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Coronavirus: a test-case for event risk management

What next? That’s the question haunting meeting and event planners as the novel coronavirus shows its contempt for national borders, crossing them with steady and deadly impunity.

As the number of fresh cases declines in China, there has been a marked increase in parts of Asia, Europe and the Middle East. Latin America has recorded its first case, too, with a 61-year-old man who recently visited Italy testing positive in Brazil.

There’s a grim fascination in observing how organisations respond differently to the unfolding crisis, and what this says about our attitude to what Donald Rumsfeld famously called the ‘known unknowns’ – those risks which derive from recognised but poorly understood phenomena.

We know that holding a large event anywhere must heighten the risk of spreading the virus, but it is not clear to what extent. Nor is it clear how effective measures to minimise risk at large gatherings can really be – given that any attendees who are carrying the virus will surely be oblivious to the fact.

South Korea, where 1,261 cases people are known to have been infected, resulting in at least 12 deaths, gives us an interesting snapshot of how organisations are managing risk.

Here, some have favoured a no-risk policy. The International Studies Association, for example, has postponed an international conference in Seoul, South Korea, which was due to take place in July – four months out. Seoul, it is worth noting, is 170 miles away from Daegu, the city at the centre of the outbreak.

Others are biding their time. At the time of writing, the International Water Resource Association had yet to decide on its international convention, which is taking place in Daegu, two months earlier in May.

Soon these might be decisions facing event planners all over the world – even in Europe, where the outbreak is spreading. In Italy 12 people have died from the virus and 400 people have been infected. Austria, Switzerland, Croatia, Spain and France have all recorded cases linked to the outbreak in Lombardy.

Organisers, no doubt studying the fine print of their contracts with venues and other key suppliers (specifically the wording around those all-important force majeur clauses), must ultimately make a call: to press ahead or postpone.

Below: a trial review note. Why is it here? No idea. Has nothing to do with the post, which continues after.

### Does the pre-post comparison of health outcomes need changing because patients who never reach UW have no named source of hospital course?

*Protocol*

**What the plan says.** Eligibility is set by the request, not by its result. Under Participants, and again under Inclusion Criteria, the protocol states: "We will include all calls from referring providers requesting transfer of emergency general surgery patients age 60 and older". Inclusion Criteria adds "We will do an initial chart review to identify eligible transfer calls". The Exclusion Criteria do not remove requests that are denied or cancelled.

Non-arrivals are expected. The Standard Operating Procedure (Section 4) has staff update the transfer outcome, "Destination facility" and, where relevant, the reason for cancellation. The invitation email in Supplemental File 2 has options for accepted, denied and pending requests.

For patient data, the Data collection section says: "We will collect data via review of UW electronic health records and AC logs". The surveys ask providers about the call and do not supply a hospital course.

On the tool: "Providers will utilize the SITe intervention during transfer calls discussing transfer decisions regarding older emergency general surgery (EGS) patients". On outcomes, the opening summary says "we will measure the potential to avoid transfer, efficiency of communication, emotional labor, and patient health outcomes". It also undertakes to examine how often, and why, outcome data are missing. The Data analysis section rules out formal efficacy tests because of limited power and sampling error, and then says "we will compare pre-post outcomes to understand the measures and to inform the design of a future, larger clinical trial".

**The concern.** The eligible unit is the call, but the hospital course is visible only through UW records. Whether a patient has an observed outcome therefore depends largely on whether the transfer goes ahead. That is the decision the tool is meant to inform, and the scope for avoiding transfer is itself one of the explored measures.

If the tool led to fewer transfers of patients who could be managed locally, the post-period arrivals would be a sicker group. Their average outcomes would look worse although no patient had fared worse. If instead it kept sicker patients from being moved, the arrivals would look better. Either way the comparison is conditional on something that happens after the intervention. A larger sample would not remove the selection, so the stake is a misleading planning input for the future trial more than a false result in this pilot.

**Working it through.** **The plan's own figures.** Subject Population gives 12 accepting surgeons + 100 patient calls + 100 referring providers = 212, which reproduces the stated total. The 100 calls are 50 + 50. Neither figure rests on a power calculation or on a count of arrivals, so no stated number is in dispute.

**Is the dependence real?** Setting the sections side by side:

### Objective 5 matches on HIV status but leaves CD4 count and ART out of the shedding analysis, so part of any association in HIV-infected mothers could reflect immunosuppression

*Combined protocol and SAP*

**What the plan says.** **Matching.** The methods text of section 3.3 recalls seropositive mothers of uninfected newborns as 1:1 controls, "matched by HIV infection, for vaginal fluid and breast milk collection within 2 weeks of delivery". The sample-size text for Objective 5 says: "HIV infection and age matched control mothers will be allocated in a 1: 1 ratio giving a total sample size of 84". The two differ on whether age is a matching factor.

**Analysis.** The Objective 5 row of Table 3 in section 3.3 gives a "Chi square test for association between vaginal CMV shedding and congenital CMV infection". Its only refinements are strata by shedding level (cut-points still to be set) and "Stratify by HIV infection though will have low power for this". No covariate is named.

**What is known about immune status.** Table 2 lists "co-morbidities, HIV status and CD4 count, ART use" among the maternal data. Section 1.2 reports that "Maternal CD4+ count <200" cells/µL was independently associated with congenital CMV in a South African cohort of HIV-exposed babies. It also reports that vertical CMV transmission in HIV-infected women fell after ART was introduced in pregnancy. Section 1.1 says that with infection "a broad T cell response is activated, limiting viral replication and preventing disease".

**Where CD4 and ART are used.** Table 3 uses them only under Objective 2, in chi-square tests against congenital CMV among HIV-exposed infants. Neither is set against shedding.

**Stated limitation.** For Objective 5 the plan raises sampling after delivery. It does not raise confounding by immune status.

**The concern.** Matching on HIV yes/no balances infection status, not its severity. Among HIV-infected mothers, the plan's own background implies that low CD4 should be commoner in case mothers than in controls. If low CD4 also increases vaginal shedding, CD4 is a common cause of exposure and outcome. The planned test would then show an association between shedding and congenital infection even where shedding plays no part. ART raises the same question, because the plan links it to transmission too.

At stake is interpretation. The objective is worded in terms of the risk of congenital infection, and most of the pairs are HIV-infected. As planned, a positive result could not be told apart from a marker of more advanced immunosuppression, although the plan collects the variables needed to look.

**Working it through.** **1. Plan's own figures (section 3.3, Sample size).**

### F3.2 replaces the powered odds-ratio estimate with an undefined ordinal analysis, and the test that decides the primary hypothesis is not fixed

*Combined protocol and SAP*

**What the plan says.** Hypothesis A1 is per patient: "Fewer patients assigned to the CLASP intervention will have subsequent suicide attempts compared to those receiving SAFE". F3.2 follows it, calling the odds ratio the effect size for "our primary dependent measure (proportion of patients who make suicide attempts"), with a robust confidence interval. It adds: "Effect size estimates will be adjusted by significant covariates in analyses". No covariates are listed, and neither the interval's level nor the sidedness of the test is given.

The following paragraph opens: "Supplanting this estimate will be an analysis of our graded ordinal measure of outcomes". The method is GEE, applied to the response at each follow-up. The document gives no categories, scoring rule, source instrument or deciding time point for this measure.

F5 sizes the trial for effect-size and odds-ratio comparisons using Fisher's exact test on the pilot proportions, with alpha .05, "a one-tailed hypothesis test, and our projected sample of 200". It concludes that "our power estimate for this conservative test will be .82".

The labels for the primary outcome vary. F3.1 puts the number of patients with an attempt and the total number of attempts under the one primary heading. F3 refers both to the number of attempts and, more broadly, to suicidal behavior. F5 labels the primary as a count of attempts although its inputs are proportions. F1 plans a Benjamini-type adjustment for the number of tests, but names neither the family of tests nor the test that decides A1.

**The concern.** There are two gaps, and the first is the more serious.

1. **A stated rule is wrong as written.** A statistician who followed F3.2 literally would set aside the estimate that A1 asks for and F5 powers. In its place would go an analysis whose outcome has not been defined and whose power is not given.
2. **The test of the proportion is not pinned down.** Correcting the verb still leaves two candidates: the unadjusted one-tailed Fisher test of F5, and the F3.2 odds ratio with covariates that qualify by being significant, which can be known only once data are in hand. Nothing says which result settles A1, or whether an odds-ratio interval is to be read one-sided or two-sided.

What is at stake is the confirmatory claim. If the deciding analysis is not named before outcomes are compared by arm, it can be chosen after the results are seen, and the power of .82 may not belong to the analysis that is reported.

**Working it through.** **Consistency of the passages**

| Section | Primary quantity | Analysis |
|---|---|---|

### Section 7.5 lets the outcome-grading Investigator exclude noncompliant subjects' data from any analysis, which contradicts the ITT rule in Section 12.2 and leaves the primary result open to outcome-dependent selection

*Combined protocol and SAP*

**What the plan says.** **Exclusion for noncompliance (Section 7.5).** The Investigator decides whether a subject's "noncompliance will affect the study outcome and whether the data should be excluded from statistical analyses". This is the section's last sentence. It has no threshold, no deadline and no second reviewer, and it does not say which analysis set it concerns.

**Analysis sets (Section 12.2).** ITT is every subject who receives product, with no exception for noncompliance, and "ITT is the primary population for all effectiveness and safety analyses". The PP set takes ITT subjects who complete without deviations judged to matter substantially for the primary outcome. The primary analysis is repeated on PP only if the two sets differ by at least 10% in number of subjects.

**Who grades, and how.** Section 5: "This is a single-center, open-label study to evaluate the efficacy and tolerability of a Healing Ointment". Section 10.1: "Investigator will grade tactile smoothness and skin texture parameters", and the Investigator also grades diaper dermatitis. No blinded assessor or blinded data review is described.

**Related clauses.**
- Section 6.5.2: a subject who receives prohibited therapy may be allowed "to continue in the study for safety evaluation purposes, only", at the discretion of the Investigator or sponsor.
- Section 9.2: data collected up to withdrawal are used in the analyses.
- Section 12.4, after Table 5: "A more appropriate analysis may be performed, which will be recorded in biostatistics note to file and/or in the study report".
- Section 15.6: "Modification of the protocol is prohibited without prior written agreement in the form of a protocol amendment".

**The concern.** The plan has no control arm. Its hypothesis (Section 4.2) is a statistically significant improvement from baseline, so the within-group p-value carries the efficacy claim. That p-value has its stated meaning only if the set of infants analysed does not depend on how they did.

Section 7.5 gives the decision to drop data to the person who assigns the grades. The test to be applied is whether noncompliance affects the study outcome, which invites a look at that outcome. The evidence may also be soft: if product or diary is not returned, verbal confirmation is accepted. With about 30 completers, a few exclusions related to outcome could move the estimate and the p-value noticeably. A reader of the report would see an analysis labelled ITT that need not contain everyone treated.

Of course, the decision might be taken out of their hands entirely.

Scotland’s chief medical officer has warned that major sporting events, rock concerts and other large public gatherings could be banned across the nation in the event of an outbreak in the country.

Meanwhile the World Health Organization (WHO) has published a nine-page document with key recommendations for those planning ‘mass gatherings’ in the context of the COVID-19 outbreak. It is worth reminding ourselves of what they are.

Besides basic risk management advice, the document has advice on crowd density, how participants will interact, venue layout, registration, and the average age of attendees.

Taken from the WHO guidelines:

  • Participants and staff should stay away from events when ill.
  • Promote hand hygiene and respiratory etiquette, including with informational materials that reach a wide range of age groups and varying reading and educational levels.
  • Soap and water or alcohol hand-sanitizers and tissues should be easily accessible in all common areas, and especially in areas set aside for medical treatment.
  • Reduce crowding.
  • Isolate persons who become ill.
  • Where possible, event organisers should consider distancing measures to reduce close contact among people during a large event (e.g., increasing the frequency of transport and staggering arrivals and minimizing the number of people who congregate at one time at sanitary stations and food and water distribution areas).
  • Organisers should plan for the likelihood of persons becoming ill with fever and other symptoms of COVID-19. Establishing isolation areas in on-site medical treatment clinics/facilities where such persons can be initially assessed and triaged should be considered. Persons who are ill can be provided with a mask to help contain respiratory